Review: ANON(ymous) by Mary Moody Northen Theatre
by Michael Meigs
There's a curious two-dimensionality to Naomi Iizuki's Anon(ymous). It's billed as a modern take on The Odyssey, and the rough correspondences aren't too hard to make out: a central character who's washed up ashore when a ship goes down and an episodic structure in which he's rescued and held by a nymph, later encounters and defeats a cyclops, and receives occasional visitations from a goddess; there's even a woman forestalling a suitor by night unraveliing her weaving. There's certainly no one-on-one correspondence, and who can object in our globally conscious times to the presentation of a parable about anonymous refugees struggling toward their destinies?
Episodes, confrontations and dilemmas are abundant. What bothered me was the shallowness of the characters. None of them engages in much reflection, but they all have good hearts in their adversity. And the wickedness of those lurking along their way is unrelenting. If we read this as a portrait of immigrants, refugees and asylum seekers in these United States, it's a flashy portrait of an ugly Trumpian world. I'd started to say it was in 'comic book' style, but in truth much of the graphic art of our day is far more subtle and sophisticated; the simplicity of the episodic style of Anon(ymous) is essentially 'coloring book' style.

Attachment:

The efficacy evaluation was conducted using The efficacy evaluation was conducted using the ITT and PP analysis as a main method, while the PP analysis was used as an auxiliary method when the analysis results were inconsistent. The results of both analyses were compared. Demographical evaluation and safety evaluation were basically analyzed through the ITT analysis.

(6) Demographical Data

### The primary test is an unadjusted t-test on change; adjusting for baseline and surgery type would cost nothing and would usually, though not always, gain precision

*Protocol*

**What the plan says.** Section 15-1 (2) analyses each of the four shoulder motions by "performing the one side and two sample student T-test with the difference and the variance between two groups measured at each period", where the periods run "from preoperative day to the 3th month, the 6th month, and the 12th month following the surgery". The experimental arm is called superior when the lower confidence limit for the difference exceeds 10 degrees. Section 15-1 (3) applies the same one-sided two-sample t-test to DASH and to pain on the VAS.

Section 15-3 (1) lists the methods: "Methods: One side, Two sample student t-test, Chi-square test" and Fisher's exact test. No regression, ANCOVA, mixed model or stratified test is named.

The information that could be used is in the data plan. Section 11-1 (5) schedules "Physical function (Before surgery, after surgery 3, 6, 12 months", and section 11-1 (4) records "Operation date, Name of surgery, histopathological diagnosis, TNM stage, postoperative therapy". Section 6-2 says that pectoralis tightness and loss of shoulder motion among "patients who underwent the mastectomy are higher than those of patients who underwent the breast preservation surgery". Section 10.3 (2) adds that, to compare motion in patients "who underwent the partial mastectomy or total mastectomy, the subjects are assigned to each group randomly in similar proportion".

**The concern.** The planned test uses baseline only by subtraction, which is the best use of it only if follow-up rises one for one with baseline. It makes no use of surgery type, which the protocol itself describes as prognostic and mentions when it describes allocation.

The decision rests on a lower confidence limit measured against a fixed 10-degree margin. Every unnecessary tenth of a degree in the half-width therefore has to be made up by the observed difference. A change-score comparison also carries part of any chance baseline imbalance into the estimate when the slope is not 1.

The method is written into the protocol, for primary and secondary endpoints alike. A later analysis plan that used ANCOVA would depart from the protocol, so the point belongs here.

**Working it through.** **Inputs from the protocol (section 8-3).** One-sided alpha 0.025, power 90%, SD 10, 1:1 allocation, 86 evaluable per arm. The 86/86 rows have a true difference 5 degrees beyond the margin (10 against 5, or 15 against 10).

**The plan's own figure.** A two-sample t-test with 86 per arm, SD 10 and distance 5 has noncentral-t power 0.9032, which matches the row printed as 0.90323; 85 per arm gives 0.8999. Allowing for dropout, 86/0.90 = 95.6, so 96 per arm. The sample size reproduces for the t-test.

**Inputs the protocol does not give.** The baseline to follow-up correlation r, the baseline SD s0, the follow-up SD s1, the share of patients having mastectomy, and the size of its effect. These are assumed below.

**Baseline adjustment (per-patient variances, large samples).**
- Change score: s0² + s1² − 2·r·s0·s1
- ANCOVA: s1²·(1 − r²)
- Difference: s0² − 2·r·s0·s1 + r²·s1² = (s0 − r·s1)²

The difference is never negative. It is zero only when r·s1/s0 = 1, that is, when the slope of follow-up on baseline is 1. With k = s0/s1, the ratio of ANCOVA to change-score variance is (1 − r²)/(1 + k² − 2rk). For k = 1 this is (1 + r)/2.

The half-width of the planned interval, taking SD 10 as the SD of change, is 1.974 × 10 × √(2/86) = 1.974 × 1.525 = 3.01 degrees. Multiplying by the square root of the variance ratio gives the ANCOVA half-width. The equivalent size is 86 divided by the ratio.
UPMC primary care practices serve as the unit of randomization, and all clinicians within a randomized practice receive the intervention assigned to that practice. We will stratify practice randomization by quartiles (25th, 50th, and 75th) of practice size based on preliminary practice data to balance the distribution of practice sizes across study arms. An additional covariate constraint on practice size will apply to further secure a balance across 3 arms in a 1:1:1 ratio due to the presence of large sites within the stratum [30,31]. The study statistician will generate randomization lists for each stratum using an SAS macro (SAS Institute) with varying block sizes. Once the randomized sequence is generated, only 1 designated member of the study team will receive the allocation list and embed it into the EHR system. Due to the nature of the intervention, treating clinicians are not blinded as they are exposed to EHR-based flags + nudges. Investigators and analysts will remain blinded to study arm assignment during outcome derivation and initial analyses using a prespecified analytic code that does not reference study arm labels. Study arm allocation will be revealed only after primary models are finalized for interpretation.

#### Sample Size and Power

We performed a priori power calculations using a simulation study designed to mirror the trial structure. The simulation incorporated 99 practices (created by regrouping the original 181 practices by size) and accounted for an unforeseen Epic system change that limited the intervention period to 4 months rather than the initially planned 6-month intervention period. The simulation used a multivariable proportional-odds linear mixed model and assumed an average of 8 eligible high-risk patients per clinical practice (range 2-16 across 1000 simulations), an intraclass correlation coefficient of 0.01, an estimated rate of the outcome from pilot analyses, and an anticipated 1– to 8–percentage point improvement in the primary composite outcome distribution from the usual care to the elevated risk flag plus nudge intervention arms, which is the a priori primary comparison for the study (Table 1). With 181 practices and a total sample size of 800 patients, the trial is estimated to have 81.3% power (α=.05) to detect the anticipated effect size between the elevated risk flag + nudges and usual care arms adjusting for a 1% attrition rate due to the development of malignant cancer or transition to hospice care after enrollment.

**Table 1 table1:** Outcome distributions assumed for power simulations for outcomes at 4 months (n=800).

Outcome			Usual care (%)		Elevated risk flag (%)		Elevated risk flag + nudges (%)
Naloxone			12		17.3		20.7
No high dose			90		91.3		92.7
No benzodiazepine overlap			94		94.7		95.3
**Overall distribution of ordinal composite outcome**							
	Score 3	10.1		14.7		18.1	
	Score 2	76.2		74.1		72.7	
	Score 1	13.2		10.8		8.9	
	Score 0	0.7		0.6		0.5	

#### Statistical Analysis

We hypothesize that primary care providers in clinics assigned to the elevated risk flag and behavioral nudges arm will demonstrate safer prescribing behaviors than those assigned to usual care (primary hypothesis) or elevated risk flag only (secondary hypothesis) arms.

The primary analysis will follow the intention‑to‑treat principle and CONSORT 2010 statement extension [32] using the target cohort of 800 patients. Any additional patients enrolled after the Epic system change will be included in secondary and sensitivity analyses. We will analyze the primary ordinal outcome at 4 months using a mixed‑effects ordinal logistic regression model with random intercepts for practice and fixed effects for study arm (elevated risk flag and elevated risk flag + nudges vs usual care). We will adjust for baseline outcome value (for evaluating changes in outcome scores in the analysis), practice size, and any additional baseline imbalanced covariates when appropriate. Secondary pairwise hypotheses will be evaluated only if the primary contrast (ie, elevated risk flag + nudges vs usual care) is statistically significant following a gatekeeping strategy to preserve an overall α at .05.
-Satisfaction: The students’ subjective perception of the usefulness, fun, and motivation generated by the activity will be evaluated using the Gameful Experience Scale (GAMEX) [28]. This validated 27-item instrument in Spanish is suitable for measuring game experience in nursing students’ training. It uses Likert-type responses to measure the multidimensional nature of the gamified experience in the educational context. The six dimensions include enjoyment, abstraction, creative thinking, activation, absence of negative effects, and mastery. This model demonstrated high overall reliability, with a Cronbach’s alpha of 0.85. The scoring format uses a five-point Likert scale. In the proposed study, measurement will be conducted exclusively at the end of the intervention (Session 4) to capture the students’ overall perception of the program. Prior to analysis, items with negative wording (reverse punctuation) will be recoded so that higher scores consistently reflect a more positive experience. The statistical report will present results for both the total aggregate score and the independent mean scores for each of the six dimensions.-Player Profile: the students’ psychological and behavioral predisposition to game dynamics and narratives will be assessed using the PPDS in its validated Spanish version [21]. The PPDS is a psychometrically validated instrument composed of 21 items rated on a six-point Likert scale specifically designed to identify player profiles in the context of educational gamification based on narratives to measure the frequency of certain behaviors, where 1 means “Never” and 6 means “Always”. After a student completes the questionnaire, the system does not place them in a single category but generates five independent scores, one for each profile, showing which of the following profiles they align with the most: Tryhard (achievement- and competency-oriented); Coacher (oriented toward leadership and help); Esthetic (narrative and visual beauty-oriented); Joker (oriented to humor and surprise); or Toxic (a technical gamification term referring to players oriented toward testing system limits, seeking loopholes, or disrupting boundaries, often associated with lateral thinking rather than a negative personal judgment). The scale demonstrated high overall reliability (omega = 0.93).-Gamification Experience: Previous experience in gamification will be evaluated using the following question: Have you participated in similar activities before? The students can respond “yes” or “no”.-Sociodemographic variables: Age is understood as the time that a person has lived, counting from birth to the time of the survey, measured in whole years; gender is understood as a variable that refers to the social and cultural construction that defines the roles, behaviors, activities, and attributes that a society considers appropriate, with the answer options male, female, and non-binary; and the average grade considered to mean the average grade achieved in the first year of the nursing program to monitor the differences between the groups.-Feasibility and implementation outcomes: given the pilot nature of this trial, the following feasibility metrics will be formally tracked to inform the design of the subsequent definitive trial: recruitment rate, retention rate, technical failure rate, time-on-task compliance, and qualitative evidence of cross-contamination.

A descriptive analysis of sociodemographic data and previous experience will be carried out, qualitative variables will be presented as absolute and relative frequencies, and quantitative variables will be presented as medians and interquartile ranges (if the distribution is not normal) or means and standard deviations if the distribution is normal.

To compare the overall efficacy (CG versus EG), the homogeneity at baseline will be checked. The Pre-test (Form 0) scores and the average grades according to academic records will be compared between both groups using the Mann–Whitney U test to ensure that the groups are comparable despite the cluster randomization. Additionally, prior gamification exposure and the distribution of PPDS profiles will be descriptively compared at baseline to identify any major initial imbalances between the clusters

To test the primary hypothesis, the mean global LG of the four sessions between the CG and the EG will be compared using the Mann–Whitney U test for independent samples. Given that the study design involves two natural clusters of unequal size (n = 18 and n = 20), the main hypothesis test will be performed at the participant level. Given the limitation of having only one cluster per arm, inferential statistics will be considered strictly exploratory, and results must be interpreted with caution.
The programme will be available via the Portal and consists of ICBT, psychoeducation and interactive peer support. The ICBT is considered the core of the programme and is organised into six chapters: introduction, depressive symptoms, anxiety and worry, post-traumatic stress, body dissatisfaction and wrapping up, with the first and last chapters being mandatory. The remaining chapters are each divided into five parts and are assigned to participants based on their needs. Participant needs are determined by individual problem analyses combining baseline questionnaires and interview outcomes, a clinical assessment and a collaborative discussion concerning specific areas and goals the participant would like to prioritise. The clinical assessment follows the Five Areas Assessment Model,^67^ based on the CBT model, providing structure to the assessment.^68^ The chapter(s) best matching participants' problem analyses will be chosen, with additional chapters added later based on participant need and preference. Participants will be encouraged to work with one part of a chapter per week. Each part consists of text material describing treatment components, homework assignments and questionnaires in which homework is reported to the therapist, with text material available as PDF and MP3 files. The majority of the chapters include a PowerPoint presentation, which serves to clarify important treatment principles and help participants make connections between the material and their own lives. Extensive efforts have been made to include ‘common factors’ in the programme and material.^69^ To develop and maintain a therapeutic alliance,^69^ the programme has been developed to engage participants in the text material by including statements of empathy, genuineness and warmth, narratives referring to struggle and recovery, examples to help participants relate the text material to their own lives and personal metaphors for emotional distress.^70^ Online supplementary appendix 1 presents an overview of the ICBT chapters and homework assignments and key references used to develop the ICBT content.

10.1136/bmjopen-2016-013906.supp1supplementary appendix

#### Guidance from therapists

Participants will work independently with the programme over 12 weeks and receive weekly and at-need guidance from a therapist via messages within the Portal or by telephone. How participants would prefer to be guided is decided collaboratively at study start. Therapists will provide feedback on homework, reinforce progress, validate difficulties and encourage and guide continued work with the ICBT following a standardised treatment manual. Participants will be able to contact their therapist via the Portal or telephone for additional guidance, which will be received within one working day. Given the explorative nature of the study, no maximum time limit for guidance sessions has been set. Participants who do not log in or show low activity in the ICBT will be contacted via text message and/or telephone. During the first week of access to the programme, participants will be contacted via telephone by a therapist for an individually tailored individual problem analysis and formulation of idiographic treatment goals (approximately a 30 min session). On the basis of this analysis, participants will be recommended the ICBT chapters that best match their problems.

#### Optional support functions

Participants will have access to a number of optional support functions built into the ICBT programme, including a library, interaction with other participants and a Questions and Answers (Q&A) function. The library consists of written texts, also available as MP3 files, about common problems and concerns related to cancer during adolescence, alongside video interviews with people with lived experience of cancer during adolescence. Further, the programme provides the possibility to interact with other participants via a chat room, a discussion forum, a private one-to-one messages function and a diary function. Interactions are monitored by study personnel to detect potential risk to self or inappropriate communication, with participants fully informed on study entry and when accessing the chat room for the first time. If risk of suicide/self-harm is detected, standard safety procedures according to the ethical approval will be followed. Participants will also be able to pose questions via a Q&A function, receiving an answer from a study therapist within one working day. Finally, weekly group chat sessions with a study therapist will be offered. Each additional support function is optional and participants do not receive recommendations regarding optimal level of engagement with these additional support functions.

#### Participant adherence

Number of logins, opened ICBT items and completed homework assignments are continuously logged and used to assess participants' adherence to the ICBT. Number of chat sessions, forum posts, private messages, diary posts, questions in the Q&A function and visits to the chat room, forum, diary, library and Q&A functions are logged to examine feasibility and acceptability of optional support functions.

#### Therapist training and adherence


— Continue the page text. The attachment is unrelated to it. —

This distrubed me enough to look into the background of the piece. After all, considering that this script was done by the University of Texas in Austin in September, is on at St. Ed's this month, and will be offered a staged reading by Teatro Audaz in January at the cellar theatre of San Antonio's Playhouse, there must be more here than met my eye. Indeed, there was: Iizuki wrote this piece for the Children's Theatre of Minneapolis in 2006. The entire playscript of Anon(ymous) was published by American Theatre magazine the following year.
The simplicity of the sometimes gruesome action and the lack of reflection of the characters are due to the fact that Anon(ymous) was written for children. And now, ten years later, the media fascination with the battering of refugees and the xenophobic outcry of swathes of the American public have made its one-sided message that much more revelant. The by no means complete listing of productions at Playscripts, Inc. notes only two professional stagings; the rest of the 230 have mostly been at educational institutions. And that suggests an irony: the Actors Equity candidates at St. Edward's University performing in Anon(ymous), all undergraduates, were grade-schoolers when it was written, and so at that time were firmly in the audience the play sought to teach.
I was 'over-thinking' it instead of letting myself be carried along on Anon's quest for safety, security, a home and rediscovery of the mother from whom the shipwreck had separated him. But I'd lived almost twenty years in Africa and Latin America, and I've been translating and interpreting for refugees and asylum seekers for another six. And now that I understand the genesis of Iizuki's Anon(ymous), I'm grateful for its message of humanity despite her use of stereotypes both noble and wicked.